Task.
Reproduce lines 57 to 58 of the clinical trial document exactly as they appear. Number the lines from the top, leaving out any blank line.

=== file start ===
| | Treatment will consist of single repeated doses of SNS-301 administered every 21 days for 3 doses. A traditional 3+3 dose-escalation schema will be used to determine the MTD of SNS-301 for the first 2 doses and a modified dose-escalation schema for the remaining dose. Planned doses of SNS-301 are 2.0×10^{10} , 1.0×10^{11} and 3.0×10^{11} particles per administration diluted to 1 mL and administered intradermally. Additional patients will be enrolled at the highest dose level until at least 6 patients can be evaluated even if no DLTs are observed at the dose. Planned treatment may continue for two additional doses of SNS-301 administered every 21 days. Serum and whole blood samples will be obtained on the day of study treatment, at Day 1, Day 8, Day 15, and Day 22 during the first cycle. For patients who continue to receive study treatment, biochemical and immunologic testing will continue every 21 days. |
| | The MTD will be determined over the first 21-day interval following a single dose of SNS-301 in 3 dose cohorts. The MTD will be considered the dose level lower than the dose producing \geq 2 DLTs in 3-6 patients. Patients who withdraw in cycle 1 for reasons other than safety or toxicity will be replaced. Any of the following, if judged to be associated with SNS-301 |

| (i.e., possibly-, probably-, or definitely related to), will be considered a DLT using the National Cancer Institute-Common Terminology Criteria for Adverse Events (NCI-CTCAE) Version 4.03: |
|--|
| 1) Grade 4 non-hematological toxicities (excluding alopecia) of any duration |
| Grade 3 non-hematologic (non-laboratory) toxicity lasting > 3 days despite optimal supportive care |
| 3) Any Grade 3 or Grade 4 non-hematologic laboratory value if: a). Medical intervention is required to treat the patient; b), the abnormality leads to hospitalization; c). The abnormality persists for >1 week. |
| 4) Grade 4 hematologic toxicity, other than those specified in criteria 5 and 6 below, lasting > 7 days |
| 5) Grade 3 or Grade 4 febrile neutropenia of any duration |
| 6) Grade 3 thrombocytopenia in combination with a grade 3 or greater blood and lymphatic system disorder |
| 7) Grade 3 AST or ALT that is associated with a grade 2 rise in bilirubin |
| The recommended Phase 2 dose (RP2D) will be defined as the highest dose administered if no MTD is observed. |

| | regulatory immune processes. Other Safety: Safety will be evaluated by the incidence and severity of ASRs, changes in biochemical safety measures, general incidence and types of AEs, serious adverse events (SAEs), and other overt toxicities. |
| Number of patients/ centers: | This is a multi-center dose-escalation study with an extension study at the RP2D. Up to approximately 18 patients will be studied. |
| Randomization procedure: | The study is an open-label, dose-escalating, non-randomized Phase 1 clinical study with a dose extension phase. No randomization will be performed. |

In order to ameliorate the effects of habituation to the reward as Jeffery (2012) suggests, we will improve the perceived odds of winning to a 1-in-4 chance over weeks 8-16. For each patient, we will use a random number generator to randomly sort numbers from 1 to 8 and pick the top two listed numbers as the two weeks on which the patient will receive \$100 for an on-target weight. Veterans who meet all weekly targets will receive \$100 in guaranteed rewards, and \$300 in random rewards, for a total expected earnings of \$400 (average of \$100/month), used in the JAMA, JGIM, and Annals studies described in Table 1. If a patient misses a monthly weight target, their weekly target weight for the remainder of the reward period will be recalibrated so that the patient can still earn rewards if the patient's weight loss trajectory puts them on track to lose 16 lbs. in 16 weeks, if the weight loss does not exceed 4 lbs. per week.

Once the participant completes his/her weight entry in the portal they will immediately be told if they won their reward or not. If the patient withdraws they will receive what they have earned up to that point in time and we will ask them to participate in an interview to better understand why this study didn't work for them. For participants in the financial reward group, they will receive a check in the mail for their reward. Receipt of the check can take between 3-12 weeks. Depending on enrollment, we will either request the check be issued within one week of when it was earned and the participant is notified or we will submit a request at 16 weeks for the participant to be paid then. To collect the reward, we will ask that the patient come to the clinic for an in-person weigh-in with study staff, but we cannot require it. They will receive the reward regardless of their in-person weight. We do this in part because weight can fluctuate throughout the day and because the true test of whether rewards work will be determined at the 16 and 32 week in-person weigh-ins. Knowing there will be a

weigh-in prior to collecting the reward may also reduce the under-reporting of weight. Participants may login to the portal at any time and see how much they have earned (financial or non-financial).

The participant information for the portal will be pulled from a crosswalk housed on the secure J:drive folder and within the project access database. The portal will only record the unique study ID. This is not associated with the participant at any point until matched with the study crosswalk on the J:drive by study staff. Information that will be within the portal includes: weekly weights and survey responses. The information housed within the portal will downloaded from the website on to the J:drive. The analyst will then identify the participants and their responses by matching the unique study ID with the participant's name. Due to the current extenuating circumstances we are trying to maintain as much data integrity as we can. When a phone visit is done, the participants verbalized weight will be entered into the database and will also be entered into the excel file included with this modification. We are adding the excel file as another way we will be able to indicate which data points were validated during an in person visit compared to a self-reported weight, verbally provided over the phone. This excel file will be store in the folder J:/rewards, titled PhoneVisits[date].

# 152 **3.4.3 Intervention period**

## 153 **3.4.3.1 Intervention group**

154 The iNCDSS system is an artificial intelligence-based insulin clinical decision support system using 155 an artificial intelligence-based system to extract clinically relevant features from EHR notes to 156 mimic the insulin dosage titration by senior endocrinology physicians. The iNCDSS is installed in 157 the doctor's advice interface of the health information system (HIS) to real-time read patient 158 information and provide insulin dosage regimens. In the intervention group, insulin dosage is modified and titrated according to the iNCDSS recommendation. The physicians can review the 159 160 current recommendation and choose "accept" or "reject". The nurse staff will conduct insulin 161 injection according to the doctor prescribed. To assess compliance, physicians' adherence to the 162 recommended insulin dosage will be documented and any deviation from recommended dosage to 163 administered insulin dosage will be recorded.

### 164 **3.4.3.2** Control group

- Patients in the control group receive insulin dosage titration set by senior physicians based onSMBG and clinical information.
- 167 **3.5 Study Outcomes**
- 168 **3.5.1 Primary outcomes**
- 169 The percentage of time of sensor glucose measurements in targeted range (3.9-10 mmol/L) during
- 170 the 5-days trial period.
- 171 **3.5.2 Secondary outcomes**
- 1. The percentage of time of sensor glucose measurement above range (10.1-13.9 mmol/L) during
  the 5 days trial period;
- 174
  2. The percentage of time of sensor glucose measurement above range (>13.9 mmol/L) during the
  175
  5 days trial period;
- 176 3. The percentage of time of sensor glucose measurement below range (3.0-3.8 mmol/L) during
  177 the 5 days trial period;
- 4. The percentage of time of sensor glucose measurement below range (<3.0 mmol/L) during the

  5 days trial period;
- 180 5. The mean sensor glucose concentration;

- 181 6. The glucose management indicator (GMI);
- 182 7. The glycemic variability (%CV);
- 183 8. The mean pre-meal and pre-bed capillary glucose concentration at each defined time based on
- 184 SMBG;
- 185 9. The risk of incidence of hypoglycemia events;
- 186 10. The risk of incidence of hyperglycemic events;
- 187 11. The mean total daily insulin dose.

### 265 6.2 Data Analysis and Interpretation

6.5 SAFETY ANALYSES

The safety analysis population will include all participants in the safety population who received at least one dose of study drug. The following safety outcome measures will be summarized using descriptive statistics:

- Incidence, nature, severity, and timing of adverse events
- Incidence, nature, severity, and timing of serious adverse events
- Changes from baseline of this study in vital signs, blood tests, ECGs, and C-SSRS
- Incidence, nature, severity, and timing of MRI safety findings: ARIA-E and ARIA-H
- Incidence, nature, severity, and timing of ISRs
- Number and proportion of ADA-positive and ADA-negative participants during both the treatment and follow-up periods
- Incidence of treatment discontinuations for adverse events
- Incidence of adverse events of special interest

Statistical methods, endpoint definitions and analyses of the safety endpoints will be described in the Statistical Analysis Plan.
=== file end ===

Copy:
- Incidence of treatment discontinuations for adverse events
- Incidence of adverse events of special interest